People who believe they have control of their weight — and they were not ‘born fat’ — eat more healthily, a study finds.
Believing that DNA does not totally determine weight is also linked to higher personal well-being.
The authors of the study, published in the journal Health Education & Behavior, explain:
“If an individual believes weight to be outside of the influence of diet and exercise, she or he may engage in more behaviors that are rewarding in the short term, such as eating unhealthful foods and avoiding exercise, rather than healthful behaviors with more long-term benefits for weight management.
By fighting the perception that weight is unchangeable, health care providers may be able to increase healthful behaviors among their patients.” (Parent & Alquist, 2015)
The study of almost 10,000 people found that with age, believing you are in control of your weight was linked to more healthy eating behaviour.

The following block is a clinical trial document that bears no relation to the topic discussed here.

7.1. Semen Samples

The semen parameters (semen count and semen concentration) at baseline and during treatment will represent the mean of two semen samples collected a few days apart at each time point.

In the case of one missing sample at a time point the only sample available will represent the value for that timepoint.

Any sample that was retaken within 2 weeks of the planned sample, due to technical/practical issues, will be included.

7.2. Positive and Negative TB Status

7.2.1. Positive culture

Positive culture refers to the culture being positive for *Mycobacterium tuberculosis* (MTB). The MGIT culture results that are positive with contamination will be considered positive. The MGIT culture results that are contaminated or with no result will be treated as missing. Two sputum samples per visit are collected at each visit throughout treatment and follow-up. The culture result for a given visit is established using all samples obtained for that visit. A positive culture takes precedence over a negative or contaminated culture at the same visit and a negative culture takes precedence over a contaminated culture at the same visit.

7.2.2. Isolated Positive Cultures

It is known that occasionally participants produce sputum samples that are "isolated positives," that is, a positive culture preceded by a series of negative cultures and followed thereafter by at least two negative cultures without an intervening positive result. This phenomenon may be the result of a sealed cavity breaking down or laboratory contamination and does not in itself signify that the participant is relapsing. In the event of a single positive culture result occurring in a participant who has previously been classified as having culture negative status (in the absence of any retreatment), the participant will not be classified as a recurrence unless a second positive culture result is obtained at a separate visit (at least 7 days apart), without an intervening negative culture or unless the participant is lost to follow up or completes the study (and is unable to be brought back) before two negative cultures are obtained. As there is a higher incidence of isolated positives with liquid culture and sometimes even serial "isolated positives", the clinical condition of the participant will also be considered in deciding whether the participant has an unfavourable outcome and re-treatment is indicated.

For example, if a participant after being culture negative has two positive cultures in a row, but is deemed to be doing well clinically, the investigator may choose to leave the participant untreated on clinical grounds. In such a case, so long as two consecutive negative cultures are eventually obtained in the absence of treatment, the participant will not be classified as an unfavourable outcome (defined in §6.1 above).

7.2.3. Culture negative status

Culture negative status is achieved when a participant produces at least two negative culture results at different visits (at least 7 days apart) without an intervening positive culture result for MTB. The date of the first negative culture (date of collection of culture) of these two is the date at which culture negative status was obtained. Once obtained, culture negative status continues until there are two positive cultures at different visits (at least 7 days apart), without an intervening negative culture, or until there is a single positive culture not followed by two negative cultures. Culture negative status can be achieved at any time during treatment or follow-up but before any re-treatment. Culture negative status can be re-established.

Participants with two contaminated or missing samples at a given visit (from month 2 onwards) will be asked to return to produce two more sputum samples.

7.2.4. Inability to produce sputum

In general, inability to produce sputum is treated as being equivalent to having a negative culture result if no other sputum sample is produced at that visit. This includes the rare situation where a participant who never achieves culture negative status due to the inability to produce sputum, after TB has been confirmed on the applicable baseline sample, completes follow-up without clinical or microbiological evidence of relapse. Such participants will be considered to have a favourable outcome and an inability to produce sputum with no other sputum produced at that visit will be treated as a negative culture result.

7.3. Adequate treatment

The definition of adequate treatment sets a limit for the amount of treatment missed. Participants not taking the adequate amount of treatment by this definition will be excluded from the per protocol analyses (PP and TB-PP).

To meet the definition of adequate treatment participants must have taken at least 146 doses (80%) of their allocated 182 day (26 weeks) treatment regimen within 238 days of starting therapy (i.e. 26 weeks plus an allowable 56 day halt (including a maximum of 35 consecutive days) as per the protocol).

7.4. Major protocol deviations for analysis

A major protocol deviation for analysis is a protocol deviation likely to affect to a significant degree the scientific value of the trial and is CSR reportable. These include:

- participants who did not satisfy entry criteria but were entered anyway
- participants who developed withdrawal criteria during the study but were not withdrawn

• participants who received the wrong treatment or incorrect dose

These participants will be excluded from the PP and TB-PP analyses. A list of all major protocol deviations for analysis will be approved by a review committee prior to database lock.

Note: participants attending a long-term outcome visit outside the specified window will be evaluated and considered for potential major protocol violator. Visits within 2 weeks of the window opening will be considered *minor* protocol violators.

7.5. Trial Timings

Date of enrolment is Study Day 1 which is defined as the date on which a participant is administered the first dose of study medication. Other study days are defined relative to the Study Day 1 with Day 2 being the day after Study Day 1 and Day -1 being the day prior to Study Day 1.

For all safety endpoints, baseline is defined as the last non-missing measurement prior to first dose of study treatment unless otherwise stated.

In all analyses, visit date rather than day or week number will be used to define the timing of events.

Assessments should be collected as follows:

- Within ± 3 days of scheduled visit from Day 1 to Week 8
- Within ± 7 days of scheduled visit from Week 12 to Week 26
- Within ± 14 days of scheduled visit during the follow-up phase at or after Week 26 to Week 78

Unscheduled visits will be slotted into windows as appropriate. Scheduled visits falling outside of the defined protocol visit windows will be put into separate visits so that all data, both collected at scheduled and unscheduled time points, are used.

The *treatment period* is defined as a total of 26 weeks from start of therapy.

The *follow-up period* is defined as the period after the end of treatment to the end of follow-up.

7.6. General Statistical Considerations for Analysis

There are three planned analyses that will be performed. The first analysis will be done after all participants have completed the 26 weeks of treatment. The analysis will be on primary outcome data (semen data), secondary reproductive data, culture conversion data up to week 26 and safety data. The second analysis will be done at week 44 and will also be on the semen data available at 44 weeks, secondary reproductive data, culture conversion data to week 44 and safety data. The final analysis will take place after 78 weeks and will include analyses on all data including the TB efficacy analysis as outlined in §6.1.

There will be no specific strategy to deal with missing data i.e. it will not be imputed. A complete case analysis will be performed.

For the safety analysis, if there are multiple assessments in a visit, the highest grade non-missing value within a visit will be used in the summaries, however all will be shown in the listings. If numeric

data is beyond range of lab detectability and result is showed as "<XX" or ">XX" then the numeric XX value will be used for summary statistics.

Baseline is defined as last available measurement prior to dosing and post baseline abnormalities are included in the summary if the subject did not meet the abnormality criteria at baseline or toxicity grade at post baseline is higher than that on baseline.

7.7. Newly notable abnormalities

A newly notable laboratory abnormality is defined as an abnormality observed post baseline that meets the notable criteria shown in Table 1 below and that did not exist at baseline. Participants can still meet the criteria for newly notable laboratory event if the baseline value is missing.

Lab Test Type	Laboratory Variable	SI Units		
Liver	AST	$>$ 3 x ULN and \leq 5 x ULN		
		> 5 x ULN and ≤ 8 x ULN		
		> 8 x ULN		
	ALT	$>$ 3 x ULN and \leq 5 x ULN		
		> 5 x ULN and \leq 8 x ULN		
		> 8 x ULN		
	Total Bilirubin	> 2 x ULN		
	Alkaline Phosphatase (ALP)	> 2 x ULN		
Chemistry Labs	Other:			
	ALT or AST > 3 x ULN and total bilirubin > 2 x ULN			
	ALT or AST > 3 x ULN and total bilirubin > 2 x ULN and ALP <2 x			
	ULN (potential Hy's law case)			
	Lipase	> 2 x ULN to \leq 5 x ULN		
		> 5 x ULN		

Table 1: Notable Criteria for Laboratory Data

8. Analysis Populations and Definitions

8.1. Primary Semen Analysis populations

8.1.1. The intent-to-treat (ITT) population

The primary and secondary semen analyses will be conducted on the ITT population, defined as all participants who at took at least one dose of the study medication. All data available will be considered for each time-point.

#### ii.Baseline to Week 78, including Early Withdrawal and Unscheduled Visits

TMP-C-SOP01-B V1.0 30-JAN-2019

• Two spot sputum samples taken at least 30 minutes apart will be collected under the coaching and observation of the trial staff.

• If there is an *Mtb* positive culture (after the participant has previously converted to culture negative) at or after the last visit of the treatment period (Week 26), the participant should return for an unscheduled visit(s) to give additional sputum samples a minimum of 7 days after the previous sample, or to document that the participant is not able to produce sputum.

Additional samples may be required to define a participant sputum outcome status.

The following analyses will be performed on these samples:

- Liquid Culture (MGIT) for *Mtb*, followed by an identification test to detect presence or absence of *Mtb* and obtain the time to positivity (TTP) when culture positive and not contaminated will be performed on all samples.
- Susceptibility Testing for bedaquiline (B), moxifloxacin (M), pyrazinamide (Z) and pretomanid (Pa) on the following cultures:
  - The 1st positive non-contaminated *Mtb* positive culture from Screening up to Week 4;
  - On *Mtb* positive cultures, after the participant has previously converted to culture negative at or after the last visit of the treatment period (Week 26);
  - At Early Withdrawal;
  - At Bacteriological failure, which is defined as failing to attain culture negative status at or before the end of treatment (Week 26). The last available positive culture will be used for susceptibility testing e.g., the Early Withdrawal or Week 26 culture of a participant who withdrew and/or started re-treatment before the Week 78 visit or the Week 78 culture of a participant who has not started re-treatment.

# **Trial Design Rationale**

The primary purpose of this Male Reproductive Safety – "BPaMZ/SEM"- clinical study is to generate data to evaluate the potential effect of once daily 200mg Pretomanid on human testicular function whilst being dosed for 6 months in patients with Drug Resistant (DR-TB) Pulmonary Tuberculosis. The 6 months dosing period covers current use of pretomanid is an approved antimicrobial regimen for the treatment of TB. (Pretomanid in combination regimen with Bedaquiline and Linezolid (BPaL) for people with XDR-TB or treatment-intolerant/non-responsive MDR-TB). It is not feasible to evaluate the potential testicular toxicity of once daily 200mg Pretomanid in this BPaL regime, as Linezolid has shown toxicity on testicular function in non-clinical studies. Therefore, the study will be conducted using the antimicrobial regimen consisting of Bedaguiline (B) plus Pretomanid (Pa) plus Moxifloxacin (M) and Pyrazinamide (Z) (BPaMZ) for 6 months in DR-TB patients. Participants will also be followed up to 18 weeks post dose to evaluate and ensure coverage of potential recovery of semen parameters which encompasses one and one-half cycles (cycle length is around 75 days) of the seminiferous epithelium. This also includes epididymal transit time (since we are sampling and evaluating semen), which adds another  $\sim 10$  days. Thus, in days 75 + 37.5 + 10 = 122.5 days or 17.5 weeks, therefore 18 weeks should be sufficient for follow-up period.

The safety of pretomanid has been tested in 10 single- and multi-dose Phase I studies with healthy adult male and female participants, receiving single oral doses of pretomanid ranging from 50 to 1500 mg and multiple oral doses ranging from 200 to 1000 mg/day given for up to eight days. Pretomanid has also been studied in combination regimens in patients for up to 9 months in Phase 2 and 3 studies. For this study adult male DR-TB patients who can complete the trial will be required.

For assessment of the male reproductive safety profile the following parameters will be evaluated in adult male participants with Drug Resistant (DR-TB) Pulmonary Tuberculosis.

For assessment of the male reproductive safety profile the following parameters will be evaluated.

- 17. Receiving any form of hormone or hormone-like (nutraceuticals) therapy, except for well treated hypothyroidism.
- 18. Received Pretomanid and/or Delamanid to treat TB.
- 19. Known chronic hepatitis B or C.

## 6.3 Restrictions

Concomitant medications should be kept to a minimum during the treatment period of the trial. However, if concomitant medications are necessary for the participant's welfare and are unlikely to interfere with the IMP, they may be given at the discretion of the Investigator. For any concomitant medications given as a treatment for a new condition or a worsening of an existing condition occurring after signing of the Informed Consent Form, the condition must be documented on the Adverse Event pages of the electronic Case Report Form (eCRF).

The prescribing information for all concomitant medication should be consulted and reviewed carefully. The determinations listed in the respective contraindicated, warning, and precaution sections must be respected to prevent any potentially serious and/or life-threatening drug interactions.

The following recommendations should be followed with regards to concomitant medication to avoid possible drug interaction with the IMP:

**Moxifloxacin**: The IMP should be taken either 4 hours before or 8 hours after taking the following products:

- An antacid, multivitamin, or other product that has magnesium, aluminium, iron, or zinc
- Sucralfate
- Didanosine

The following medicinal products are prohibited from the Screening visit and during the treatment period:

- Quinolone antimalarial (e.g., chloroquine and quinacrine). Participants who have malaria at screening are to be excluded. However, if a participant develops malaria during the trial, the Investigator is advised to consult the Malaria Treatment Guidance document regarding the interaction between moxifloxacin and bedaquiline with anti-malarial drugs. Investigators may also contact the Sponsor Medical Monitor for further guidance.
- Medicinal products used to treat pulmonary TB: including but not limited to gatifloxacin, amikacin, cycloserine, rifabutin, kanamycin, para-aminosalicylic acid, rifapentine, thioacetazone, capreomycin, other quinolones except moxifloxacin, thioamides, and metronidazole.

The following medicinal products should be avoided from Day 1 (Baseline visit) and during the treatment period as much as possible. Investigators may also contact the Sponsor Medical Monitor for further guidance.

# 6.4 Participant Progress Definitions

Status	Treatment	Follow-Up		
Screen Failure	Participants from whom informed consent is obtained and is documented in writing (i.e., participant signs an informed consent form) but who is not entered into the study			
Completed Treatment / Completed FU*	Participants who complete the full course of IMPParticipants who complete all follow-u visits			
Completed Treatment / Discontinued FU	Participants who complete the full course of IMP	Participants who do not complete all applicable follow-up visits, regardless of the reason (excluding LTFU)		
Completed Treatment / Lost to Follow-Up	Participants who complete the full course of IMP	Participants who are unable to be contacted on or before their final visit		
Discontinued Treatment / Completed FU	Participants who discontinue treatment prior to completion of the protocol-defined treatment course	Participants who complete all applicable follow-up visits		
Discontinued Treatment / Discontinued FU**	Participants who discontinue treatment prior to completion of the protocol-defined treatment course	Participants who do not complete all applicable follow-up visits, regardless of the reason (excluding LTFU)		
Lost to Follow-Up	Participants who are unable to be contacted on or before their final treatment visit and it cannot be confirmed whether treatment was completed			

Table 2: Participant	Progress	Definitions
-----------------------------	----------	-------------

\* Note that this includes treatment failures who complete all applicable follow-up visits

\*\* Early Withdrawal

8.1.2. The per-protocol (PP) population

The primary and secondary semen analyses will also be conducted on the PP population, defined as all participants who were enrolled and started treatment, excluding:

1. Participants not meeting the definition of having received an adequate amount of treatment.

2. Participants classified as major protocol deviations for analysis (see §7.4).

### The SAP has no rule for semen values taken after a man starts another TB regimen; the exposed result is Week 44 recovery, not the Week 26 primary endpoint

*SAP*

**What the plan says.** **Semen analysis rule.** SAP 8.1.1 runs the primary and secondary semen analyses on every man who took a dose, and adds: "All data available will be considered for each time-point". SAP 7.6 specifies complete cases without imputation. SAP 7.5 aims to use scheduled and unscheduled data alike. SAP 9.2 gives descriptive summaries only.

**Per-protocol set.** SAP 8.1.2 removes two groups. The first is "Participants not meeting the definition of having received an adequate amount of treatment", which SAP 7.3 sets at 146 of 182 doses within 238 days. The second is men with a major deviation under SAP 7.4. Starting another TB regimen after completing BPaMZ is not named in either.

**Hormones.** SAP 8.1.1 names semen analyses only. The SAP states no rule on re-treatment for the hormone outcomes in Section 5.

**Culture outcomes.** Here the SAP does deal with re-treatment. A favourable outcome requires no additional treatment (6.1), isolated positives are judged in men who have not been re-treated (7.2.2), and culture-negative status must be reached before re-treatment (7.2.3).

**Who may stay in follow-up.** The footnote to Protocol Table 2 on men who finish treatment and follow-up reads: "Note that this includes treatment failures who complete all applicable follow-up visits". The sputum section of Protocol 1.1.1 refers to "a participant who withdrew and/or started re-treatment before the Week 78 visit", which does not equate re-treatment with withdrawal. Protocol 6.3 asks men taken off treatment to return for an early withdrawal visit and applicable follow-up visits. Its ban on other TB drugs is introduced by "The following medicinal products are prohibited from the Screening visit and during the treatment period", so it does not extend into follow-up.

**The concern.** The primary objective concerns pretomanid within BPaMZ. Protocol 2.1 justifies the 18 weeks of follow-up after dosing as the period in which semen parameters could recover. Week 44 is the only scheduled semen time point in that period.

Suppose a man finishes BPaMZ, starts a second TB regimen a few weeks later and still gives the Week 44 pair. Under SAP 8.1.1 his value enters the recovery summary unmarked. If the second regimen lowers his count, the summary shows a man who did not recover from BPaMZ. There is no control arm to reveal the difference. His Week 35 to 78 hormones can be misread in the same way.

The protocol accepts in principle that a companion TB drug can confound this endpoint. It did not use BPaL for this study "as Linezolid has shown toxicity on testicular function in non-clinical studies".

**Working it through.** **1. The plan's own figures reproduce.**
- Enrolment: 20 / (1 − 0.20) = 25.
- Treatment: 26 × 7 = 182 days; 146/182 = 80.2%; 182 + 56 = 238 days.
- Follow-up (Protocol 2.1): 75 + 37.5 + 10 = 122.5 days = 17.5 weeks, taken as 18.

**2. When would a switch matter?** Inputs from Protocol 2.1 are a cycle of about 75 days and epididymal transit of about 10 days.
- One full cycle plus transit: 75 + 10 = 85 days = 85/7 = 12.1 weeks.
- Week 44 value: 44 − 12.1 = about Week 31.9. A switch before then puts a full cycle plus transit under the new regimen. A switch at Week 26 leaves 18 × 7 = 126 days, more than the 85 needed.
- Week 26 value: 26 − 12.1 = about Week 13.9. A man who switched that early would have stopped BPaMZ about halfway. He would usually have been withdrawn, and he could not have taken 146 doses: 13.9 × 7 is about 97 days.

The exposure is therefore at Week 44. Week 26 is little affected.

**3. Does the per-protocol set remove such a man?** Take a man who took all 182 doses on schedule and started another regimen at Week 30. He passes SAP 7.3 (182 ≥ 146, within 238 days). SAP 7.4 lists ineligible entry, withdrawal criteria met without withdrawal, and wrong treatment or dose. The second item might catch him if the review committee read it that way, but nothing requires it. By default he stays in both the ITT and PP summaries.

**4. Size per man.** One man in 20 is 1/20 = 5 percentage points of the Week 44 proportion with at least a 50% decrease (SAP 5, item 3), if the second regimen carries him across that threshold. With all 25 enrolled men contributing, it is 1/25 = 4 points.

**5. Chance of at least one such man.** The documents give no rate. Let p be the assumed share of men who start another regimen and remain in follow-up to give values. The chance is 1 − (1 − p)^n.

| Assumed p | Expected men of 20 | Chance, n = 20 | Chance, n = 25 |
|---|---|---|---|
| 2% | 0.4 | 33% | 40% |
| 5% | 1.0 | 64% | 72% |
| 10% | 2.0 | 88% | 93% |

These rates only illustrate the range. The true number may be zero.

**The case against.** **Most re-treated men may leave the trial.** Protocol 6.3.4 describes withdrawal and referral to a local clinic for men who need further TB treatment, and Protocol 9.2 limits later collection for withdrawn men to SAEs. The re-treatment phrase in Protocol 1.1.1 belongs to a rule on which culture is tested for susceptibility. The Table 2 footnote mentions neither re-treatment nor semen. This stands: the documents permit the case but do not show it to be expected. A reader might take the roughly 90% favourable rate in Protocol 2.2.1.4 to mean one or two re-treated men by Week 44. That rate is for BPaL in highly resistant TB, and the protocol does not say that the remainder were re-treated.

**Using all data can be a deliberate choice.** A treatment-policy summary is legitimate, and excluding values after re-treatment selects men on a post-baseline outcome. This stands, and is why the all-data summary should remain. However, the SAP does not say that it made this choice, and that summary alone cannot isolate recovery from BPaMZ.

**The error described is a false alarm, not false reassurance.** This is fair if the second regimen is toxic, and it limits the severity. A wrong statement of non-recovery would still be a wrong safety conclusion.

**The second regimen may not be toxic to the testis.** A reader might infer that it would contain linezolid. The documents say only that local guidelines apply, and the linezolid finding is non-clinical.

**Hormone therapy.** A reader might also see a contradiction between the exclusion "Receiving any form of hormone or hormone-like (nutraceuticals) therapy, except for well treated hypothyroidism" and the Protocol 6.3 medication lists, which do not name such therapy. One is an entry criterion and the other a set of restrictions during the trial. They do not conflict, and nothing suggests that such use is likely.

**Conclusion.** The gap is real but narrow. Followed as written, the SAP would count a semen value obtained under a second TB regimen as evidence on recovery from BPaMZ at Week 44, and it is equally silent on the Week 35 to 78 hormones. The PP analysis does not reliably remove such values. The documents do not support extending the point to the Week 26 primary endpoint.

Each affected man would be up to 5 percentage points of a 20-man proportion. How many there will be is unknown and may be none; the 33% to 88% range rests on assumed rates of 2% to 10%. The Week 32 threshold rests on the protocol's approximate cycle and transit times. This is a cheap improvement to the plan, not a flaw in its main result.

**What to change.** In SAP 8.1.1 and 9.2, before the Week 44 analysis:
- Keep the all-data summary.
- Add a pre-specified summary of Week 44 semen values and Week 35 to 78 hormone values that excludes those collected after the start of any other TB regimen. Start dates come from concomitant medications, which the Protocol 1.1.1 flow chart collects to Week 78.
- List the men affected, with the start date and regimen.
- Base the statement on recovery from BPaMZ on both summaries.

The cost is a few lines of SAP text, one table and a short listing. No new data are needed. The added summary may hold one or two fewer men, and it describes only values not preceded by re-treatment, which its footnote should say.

People who felt in control took more notice of nutrition labels on food and were more likely to have fruit and vegetables at home.
They were also less likely to eat frozen meals, unhealthy restaurant food and ‘ready-to-eat’ foods.
People who thought their weight was controllable also took more exercise and had higher well-being.
The study found little difference between men and women:
“Although previous research has found gender differences in weight as a motivation for exercise and healthful eating, we did not find evidence that gender affected the relationship between health beliefs and physical activity or healthful eating.
However, we found evidence that the relationship between belief in weight changeability and exercise, healthful eating, and unhealthful eating differs by age.”